2019-02 Manufactured-Dreamscapes, 2019-08 Homes & Gardens, 2019-08 Resistance, 2019-Newfoundland-Residency, 2020-05 RIC Student Gallery, 2020-05 W. Eugene Smith Fund, Canada, Closed, First-cut, Fish-plant, Image type, Maritimes, Newfoundland, Newfoundland-Keywords, Newfoundland-Residency, Newfoundland-Selections, Places, Projects, Seascape, Submissions

Homes and Gardens

Homes and Gardens

Our homes and gardens are spaces that are central in our lives; they are shaped by our interests, likes, dislikes and economy. Guided by our culture and community, they are formed into a place reflecting the character, priorities, and compromises that families and individuals make.

I am interested in what peoples around the world share and what makes them different. My approach is to get some sense of their character and possibly the history of events and the environment that shaped its development. The question becomes how do you determine what is a peoples’ character and then how do you express a thing that is often thought to be invisible. Many portrait photographers look to photographing a gesture, a look in the subject’s eyes, etc. But rather than take pictures of people, I look at their activities and the outcomes of what they do. I photograph the things left behind, the artifacts of human activity, such as homes, buildings, equipment, landscapes, art, and food, because each of these is shaped by people, who have beliefs, priorities, and culture. These things are the side effects of normal experience, but when you look at them closely, you can see within them an accumulation of a history of innovation, change, and accommodation, that might be otherwise unseen and we often take for granted.

A closed fish processing plant serves as a monument to the past industry

Set on the northshore of Newfoundland, this essay explores the roots of contemporary issues, many born of globalization.  By the 1990s global demand for cod had depleted the local fishery putting thousands of people out of work, yet as if in compensation, first was a global demand for oil that drove off-shore drilling, and second was an increase in global tourism in search for authenticity. These forces together compelled a transition towards a new economy that challenged the local identity and established social norms.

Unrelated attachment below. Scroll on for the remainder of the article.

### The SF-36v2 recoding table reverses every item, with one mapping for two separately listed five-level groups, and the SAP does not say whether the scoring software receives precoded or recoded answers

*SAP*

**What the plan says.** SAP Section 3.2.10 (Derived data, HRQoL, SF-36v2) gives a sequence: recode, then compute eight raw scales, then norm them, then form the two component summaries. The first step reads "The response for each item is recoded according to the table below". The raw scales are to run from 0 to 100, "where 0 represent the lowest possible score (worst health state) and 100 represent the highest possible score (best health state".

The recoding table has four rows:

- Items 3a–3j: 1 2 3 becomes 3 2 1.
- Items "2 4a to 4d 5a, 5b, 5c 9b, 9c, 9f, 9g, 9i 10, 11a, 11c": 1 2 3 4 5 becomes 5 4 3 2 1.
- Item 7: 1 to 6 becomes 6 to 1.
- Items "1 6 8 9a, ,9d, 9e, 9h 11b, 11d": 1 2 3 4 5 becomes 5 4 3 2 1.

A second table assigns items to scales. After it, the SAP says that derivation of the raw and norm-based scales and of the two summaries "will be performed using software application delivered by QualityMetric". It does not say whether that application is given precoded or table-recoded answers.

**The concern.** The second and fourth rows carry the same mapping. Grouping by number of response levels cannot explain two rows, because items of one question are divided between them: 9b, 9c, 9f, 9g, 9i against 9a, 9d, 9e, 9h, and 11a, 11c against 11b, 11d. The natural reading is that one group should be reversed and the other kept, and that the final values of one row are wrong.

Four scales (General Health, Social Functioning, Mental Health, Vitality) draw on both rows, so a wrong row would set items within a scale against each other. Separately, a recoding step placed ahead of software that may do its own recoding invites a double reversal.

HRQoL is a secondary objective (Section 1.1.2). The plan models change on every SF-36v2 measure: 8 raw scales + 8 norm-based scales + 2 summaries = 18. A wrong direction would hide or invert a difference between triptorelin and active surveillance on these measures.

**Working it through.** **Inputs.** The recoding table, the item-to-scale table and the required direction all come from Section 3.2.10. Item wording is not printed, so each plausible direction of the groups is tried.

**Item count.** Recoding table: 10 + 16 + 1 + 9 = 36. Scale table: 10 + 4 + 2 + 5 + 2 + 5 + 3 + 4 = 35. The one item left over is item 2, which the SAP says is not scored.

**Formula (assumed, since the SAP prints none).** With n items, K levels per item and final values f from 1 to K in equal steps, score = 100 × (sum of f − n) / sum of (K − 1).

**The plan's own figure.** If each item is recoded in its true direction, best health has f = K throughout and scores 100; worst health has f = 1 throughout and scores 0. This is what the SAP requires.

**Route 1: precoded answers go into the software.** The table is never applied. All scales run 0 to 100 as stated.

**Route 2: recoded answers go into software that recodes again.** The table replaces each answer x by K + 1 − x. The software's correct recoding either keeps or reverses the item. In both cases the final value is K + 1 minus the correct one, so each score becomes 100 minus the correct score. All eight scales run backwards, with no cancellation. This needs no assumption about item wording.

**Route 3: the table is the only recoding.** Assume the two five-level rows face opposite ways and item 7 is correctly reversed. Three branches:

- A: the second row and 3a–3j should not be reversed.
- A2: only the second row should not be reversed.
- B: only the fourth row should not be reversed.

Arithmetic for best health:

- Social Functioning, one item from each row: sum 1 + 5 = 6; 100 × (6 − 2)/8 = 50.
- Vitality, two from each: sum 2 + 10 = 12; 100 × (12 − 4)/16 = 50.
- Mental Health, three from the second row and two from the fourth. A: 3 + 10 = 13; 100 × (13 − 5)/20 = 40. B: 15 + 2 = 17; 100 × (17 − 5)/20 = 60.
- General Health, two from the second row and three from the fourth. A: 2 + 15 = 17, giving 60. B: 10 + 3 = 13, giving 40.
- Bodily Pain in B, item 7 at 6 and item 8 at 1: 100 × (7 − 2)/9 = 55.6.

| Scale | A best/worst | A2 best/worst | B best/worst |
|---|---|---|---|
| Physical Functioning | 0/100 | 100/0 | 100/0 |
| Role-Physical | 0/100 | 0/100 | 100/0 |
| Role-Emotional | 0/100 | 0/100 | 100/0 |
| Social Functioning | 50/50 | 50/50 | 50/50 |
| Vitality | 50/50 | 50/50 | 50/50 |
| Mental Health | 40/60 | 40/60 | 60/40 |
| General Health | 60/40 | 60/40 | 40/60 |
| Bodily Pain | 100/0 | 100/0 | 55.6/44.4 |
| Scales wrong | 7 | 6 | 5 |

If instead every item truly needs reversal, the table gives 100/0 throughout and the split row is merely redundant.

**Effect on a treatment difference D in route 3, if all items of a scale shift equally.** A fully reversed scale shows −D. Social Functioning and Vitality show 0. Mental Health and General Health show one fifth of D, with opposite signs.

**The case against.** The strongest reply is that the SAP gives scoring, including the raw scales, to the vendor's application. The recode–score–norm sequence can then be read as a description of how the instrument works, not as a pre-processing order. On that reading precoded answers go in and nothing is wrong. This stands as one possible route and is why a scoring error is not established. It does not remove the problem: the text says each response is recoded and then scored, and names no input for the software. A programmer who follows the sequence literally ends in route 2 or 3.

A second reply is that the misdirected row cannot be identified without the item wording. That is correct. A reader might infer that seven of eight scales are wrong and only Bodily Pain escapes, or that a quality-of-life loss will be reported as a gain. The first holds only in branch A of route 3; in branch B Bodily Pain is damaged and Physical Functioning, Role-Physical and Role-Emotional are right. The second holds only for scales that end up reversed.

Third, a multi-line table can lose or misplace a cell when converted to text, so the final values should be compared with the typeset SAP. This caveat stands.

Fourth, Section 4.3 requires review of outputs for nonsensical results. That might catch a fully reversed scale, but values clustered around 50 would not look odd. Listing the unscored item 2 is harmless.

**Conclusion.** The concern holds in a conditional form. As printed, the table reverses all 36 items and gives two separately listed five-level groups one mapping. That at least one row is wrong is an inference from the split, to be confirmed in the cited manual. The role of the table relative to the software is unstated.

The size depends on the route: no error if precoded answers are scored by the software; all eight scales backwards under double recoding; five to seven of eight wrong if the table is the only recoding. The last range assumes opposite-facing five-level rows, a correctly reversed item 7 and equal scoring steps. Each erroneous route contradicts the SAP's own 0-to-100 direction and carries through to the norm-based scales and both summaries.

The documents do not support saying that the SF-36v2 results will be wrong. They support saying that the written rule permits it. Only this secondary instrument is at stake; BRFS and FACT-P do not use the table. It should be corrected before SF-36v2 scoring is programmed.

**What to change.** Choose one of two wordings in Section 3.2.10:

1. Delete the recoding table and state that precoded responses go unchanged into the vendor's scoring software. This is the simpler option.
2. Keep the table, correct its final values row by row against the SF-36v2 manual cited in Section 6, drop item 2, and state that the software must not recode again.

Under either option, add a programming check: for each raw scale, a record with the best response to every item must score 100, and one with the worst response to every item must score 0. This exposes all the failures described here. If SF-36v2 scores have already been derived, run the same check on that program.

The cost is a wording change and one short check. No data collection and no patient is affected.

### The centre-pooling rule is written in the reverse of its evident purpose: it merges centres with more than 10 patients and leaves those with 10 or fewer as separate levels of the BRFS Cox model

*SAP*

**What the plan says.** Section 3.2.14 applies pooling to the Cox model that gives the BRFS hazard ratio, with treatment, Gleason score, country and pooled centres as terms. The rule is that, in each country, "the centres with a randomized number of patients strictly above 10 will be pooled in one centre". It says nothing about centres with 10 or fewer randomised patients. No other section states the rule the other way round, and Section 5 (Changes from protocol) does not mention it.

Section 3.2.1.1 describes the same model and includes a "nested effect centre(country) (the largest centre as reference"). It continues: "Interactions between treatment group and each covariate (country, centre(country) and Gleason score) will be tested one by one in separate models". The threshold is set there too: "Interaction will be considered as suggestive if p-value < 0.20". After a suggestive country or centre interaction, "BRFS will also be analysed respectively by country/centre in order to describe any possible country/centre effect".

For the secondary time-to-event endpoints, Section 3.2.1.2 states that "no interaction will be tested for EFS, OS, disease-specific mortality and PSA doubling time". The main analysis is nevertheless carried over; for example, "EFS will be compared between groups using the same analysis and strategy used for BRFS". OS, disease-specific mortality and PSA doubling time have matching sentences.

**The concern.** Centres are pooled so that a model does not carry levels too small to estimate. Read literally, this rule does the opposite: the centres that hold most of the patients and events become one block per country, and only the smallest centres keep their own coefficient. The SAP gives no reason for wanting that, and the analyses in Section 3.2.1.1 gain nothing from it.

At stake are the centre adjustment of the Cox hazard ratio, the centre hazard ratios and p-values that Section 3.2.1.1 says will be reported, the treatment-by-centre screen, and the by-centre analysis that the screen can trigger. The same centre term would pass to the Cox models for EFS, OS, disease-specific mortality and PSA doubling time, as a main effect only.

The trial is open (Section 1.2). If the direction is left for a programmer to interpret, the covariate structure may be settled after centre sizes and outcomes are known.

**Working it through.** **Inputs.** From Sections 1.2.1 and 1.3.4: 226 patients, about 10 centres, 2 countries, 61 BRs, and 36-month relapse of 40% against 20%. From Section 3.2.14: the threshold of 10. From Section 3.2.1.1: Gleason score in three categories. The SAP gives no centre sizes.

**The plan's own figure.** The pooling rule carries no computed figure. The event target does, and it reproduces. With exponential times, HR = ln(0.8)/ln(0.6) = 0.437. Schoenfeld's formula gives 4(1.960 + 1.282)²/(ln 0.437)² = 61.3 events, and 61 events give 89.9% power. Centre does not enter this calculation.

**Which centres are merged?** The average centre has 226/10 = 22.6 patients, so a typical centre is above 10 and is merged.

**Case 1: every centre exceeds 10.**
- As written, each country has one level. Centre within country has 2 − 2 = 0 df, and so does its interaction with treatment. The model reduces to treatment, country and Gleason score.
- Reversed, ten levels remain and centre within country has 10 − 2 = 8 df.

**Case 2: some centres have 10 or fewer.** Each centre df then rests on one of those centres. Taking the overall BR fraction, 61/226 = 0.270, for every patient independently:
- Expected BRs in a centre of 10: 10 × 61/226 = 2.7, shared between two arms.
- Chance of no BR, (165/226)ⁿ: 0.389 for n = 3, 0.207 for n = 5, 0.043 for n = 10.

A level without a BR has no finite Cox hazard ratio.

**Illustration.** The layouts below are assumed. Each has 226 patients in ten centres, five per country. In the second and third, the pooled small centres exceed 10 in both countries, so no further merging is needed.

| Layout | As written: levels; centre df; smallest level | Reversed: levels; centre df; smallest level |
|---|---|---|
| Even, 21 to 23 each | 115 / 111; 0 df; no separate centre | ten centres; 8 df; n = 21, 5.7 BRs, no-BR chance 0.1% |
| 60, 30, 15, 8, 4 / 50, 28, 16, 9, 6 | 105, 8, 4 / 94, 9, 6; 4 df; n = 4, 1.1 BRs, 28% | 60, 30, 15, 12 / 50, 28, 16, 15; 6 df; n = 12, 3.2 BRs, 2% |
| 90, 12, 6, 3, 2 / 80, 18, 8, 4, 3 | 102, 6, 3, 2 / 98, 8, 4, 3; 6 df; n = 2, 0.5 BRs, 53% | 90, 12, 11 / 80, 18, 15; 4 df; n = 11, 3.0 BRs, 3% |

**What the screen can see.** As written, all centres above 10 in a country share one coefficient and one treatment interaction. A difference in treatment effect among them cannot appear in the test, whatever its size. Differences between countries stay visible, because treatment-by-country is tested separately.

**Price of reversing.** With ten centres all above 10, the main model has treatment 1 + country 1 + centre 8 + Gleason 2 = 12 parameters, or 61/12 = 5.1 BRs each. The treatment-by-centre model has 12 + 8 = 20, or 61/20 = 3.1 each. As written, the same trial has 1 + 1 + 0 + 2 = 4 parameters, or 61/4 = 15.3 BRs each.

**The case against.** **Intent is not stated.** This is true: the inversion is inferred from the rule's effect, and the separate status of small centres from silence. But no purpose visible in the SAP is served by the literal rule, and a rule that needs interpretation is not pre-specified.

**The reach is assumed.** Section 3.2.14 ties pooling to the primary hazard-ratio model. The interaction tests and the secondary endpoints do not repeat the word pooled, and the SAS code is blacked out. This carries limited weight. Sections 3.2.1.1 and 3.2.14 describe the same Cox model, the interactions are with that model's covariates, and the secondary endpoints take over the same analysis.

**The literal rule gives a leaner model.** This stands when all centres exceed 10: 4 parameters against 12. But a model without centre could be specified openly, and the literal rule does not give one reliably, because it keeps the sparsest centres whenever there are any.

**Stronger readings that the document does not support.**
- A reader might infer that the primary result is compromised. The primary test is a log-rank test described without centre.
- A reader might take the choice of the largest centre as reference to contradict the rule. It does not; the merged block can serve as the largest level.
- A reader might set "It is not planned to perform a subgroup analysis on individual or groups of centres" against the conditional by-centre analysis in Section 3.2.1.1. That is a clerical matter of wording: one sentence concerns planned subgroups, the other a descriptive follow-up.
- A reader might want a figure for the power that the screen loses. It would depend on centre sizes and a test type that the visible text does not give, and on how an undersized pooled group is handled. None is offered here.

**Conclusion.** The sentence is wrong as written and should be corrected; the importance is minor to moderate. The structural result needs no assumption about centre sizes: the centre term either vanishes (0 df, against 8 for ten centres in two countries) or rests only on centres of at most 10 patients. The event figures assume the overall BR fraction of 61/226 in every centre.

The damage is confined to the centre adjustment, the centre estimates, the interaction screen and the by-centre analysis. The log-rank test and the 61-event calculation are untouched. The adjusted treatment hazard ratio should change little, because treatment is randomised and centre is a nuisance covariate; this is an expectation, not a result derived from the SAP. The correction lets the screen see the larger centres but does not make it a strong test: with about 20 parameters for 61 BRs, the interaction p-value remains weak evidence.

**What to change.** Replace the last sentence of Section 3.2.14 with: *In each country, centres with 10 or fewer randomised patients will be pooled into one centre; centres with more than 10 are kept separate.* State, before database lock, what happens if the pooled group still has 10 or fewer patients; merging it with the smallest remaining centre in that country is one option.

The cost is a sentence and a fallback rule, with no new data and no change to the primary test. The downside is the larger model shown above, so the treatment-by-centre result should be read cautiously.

Individual homes and gardens are often a reflection of ourselves: our character, our likes, livelihood and class.  Using photographs, this work presents a record of changes in buildings and architectures that correspond to changes in the economy and the values of its people over the last century and a half; the rise and fall of a class system; the past generation of elites replaced by a current generation. The documentary style lays bare the evidence in a simple and tangible form consistent with the straightforward, plain-spoken nature of the people, while our thoughts prompted by the images, meander among the unseen tensions.

In a broader sense, around the world, we are witness to traditional livelihoods succumbing to new ones. As we often see ourselves in terms of what we do, one’s livelihood and identity is often indistinguishable, leaving those impacted with a sense that the loss of a job is the loss of who they are.  While a community may be able to transition to a new economy, many individuals will not.  The tensions that develop can lead to resistance in various forms including protectionism, reduced tolerance and a search for quick fixes that only superficially address the problems.